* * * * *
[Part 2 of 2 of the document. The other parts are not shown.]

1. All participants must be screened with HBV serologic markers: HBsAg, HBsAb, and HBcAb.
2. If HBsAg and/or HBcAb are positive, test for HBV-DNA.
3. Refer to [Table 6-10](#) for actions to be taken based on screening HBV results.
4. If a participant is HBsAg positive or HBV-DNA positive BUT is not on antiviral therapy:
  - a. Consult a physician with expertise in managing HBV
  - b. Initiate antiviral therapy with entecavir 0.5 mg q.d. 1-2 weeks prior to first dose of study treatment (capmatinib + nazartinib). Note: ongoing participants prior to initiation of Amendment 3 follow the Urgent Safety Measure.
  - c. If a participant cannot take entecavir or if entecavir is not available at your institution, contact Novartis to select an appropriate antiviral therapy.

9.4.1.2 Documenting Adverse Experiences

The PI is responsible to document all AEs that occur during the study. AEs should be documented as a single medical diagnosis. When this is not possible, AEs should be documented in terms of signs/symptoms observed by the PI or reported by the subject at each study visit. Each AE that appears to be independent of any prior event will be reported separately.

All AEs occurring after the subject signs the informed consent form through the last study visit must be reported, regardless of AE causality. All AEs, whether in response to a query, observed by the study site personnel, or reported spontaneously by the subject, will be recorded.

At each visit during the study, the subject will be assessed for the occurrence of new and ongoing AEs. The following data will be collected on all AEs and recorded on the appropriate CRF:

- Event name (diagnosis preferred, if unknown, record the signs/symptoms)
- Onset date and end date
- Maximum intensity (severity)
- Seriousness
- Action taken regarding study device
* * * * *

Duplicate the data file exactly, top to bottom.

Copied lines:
[Part 2 of 2 of the document. The other parts are not shown.]

1. All participants must be screened with HBV serologic markers: HBsAg, HBsAb, and HBcAb.
2. If HBsAg and/or HBcAb are positive, test for HBV-DNA.
3. Refer to [Table 6-10](#) for actions to be taken based on screening HBV results.
4. If a participant is HBsAg positive or HBV-DNA positive BUT is not on antiviral therapy:
  - a. Consult a physician with expertise in managing HBV
  - b. Initiate antiviral therapy with entecavir 0.5 mg q.d. 1-2 weeks prior to first dose of study treatment (capmatinib + nazartinib). Note: ongoing participants prior to initiation of Amendment 3 follow the Urgent Safety Measure.
  - c. If a participant cannot take entecavir or if entecavir is not available at your institution, contact Novartis to select an appropriate antiviral therapy.

9.4.1.2 Documenting Adverse Experiences

The PI is responsible to document all AEs that occur during the study. AEs should be documented as a single medical diagnosis. When this is not possible, AEs should be documented in terms of signs/symptoms observed by the PI or reported by the subject at each study visit. Each AE that appears to be independent of any prior event will be reported separately.

All AEs occurring after the subject signs the informed consent form through the last study visit must be reported, regardless of AE causality. All AEs, whether in response to a query, observed by the study site personnel, or reported spontaneously by the subject, will be recorded.

At each visit during the study, the subject will be assessed for the occurrence of new and ongoing AEs. The following data will be collected on all AEs and recorded on the appropriate CRF:

- Event name (diagnosis preferred, if unknown, record the signs/symptoms)
- Onset date and end date
- Maximum intensity (severity)
- Seriousness
- Action taken regarding study device